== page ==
Top tips for travelling to and from the Monaco Grand Prix

With the Formula 1 Monaco Grand Prix just days away, now is the time to finalise your travel plans. To help you on your way, here’s the Monaco Life guide to travelling in and out of the Principality on the biggest weekend of the year. 

 It is no overexaggeration to describe the Grand Prix de Monaco, which will be taking place between 24th and 26th May, as the biggest event of the year in the Principality. 

To accommodate the racing and the thousands of fans who flock here over the course of the three days, roads are closed, carparks are shuttered and access to certain parts of the Principality is seriously limited for both drivers and pedestrians. 

For motorsports fans and businesses in Monaco, this is a small price to pay to welcome such an emblematic and iconic race, but there are some knock-on effects, particularly when it comes to travel.  

Getting into the Principality can be difficult during the event, so here’s our advice on achieving a smooth arrival and departure from this headline destination.  


Taking just seven minutes from helipad to helipad, flying into the Principality from Nice Côte d’Azur Airport is, without doubt, the quickest and most stress-free way to get to the action.   

It can take as long as two hours – or more – to cover the same distance by car or taxi during the Grand Prix, so swapping traffic jams for scenic views is a great option if you can afford it. Blade, which is owned by Monaco-based Monacair, is offering rates from €550 on 24th, 25th and 27th May, while prices start at €650 for ‘Race Day’ flights on 26th May.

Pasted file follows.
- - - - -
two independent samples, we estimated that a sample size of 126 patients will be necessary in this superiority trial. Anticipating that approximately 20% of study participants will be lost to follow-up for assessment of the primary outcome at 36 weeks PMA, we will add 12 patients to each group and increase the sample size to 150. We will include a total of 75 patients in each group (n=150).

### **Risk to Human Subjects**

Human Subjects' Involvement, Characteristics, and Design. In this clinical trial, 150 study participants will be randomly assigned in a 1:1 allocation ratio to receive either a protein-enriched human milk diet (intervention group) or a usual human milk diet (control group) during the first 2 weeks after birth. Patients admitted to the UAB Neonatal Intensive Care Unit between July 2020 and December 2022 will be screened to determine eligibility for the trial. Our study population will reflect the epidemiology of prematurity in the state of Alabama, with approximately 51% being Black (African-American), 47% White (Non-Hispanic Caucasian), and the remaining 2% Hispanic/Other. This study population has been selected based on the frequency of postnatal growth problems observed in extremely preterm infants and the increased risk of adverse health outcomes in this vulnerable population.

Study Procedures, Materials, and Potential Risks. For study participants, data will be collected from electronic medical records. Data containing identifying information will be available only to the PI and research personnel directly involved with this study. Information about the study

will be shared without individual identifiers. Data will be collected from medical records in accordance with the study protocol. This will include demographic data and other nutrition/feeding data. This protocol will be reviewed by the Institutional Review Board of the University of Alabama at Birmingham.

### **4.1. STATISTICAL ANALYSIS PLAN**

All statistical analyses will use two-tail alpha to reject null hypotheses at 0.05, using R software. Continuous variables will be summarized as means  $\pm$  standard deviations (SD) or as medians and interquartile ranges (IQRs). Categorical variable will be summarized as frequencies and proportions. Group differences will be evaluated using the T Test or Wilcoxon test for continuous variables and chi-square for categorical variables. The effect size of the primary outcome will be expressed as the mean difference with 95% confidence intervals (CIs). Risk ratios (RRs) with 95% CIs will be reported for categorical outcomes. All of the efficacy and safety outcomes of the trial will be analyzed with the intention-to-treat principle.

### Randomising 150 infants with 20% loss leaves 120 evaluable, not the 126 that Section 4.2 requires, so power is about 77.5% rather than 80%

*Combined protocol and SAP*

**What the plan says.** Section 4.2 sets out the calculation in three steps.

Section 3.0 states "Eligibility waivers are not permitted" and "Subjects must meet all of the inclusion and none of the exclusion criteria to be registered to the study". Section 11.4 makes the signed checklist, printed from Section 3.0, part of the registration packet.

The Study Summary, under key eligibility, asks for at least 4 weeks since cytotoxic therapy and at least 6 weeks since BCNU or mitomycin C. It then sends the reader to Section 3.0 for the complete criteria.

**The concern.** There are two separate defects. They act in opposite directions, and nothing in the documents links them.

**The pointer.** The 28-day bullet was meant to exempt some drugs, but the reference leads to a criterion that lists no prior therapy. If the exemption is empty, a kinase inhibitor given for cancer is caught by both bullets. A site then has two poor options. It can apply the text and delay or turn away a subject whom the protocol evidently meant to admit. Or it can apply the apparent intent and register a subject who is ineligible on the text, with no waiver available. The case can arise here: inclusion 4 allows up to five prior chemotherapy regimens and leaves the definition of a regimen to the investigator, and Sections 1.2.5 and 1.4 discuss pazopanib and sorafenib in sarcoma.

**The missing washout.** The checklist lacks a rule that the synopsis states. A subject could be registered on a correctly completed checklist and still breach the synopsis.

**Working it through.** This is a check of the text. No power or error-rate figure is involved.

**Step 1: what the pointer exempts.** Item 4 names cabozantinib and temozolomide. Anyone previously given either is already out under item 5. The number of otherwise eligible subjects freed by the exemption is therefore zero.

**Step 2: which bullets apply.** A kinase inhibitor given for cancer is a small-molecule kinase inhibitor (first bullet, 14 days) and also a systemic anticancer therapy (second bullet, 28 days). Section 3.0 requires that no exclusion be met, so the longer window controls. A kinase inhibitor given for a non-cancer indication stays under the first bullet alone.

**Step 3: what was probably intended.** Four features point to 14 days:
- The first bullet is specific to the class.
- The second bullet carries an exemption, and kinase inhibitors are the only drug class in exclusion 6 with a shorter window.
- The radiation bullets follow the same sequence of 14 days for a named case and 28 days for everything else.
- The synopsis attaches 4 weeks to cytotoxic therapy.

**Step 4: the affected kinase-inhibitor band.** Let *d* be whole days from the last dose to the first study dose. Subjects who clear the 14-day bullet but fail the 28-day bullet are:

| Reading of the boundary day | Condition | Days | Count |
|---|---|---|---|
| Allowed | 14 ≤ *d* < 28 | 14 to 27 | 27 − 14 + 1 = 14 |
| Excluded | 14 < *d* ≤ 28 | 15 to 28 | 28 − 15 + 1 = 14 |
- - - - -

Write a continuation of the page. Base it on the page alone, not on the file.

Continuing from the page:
Travelling in by train or bus is the preferred option for many motorsports pilgrims.   

The train journey from Nice to Monaco takes around 20 minutes. On the Grand Prix weekend, trains will depart Nice roughly every 15 minutes and cost less than €5 if you book in advance.  

The earliest train departs at 5.40am, while the last trains back from Monaco on 25th and 26th May are scheduled for 11.51pm – ideal if you decide to stay late in the Principality to soak up the atmosphere.   

Queues on the platforms aren’t uncommon, so make sure to give yourself plenty of time on either side to reach your destination on time.   


The bus from Nice might take longer than the train, especially given the extra vehicles and congestion on the road during the event, but it is still a viable alternative to driving in yourself and struggling to find a parking space. 

There are a variety of routes available, such as the Ligne Express 80 from Nice Airport and the 602 from the Vauban bus station in Nice to the Casino in Monaco. There’s also a new 600 bus line from Nice to Menton via Monaco and back, which replaces the old 607 and 608 bus lines. 


Another option is to travel to and from Monaco via a taxi or similar ride-hailing service like Uber or Bolt, but it is perhaps not as straightforward as one might think. 

As it stands, Monaco-registered taxis can only pick up passengers from within the Principality. There is no agreement allowing them to collect passengers from French territory.  

Meanwhile, drivers from over the border in France are permitted to collect and drop off passengers inside Monaco, but only if they have obtained an official vignette. Just 320 of these exist currently, putting the taxi and similar services systems under high demand, with prices that reflect those pressures. 


The Monaco Government has introduced discounted rates for the new Salines carpark during the Grand Prix weekend, offering a cost-effective alternative for visitors. With nearly 1,800 parking spaces and complementary shuttle services, which depart every 10 minutes, the Salines carpark has a set price of €20 for those who park their car before 3pm on the Monaco Grand Prix weekend. 

Read related: 

Special rates offered at new Salines carpark during E-Prix, Historique GP and F1 weekends


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Photo source: Letian Zhang, Unsplash